There are many ways to manage anxiety; however, less than 40% of those with an anxiety disorder seek treatment. Still today, there is a stigma surrounding mental illness that discourages those struggling from seeking help. We can help end the stigma of mental illness by having open conversations about mental health, encouraging mental health education, and showing compassion to those with a mental illness.

If you or a loved one is struggling with an anxiety disorder, we encourage you to learn more about the disorder and the options for treatment.

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Careers For People Who Love Sports

If you’re going to spend your time working at a job, it may as well be related to something that you love, right? Too many people disconnect their passion from their work — they think that a job is something you’re not supposed to enjoy. Of course, it can be that way, but that doesn’t mean that it should be. It’s worthwhile taking the time to find a job you love, and your passion is a good place to start looking. If your passion is sport, then read on, where we outline a few sports-related careers that any fanatic would love to have as their job.


Down the Coaching Route

OK, so there’s every chance that you won’t quite make it as a professional athlete. Even if you were far and away the best athlete in your school, the chances are still tiny! But that doesn’t mean that you can’t be involved with the best of the best. They say that those who can’t do, teach — so teach. There’s much fun and satisfaction to be had in coaching, whether it be working with youngsters trying to find their way or the top-end professionals. Give it a go: you might just find that you find your life’s work.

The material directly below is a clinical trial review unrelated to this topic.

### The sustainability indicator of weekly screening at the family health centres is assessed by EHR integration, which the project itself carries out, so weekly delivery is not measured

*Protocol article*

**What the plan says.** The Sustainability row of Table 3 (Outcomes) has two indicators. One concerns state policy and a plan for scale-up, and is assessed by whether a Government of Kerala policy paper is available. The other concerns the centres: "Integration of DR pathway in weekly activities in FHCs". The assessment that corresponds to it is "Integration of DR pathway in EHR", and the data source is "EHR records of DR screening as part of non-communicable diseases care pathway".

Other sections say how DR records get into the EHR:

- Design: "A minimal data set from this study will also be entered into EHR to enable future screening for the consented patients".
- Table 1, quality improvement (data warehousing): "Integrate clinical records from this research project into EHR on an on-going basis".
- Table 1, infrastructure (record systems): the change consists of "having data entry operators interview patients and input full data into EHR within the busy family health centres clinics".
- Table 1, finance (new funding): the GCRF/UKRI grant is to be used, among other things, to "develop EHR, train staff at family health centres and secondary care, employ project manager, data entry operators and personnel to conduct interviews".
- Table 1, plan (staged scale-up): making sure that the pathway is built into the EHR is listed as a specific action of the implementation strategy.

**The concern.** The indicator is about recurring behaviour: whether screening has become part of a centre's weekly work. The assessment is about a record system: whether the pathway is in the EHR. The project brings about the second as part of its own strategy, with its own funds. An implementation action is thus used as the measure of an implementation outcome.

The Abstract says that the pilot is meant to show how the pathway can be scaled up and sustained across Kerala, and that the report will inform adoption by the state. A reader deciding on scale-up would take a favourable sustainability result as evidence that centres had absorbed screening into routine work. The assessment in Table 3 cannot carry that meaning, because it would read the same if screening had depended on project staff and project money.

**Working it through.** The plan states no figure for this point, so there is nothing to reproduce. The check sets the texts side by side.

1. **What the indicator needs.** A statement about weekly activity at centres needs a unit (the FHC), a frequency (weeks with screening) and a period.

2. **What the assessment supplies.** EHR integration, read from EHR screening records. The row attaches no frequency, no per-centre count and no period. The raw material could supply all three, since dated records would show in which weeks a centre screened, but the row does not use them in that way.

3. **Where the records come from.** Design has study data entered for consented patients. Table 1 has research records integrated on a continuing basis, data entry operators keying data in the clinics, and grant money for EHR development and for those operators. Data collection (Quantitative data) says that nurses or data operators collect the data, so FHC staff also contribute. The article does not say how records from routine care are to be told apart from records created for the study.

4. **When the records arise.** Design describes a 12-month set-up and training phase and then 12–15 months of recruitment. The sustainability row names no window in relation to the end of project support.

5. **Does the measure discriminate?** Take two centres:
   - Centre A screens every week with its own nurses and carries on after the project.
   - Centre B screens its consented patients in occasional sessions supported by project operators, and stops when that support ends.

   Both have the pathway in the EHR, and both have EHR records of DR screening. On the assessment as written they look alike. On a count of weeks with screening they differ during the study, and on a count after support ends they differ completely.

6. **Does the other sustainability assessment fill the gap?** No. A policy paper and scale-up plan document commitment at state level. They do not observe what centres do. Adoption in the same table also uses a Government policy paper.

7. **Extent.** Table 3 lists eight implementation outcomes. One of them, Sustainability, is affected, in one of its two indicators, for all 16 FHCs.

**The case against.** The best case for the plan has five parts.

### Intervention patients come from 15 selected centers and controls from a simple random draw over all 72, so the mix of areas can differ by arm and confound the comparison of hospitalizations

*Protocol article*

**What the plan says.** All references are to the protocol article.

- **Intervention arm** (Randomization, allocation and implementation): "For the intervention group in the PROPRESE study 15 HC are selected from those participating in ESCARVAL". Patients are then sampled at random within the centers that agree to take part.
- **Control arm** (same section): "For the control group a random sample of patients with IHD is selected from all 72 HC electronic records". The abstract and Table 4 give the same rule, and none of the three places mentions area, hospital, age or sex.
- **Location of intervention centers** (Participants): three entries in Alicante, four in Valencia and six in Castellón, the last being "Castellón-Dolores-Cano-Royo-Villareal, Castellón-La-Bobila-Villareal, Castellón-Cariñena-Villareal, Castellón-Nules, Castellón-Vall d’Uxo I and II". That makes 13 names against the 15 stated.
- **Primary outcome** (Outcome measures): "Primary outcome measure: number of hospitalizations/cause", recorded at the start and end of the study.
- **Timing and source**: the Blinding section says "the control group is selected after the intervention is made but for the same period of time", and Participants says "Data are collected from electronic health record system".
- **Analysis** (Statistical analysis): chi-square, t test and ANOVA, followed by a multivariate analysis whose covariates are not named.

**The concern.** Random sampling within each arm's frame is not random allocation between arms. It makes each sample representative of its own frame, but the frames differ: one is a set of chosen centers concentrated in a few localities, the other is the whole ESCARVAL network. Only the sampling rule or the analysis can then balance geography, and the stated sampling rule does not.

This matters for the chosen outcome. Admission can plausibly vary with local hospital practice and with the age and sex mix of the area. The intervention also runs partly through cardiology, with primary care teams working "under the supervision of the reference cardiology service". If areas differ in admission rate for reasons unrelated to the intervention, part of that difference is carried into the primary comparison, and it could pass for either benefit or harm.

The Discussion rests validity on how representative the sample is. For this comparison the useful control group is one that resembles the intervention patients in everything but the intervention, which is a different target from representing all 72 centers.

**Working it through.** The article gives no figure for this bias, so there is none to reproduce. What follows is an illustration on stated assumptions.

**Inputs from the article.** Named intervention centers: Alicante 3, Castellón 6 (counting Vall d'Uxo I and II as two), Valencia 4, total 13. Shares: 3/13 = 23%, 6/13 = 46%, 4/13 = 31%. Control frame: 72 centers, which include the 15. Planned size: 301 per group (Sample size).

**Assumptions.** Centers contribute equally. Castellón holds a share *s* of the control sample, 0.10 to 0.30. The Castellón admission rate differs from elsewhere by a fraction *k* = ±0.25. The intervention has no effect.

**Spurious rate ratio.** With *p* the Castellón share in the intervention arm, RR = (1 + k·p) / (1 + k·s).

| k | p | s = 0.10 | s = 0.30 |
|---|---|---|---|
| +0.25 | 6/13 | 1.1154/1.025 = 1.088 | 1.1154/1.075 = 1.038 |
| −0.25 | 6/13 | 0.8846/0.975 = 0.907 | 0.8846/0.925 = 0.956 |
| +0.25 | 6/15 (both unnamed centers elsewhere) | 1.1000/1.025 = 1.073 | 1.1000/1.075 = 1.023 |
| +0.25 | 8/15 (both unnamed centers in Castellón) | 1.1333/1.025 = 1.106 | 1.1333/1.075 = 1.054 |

Keeping Up With Fitness

The great thing about sports is that it covers a wide range of activities. It’s not just professional games; it’s the individual, the gym membership, the quest to be better. If this latter point is one of the reasons why you love sports, then why not look at becoming a personal trainer? You’ll work with people to help them to achieve their fitness goals, whatever they may be. It can be a well-paying gig, but you won’t be in it for the money. The satisfaction of knowing that you helped someone become the best version of themselves will be enough.

Around the Big Games

But of course, it gets no better than the top-end, professional sports. When there’s a big game rolling around, the buzz is intoxicating: this is where people who love the excitement of sports want to be. While it’s unlikely you’ll end up on the field (though becoming an official could be one way…), there are other ways to be involved. One is to make the most of Pay Per Head 24/7 Bookmaking Services, and become a sports betting agent. Another is to become a reporter for the game, either by writing a report or making videos outside the ground.

Behind the Scenes

But let’s say you don’t want to exist on the fringes of the big game, but somewhere in the fire itself. One route is to get involved in the behind the scenes planning and organization. You might not have thought of it, but there’s much that goes into organizing a large game! You could work in logistics, hospitality, security, television, or anything else. So long as you’re to be found somewhere within the stadium on match day, you’re not going to have too many complaints.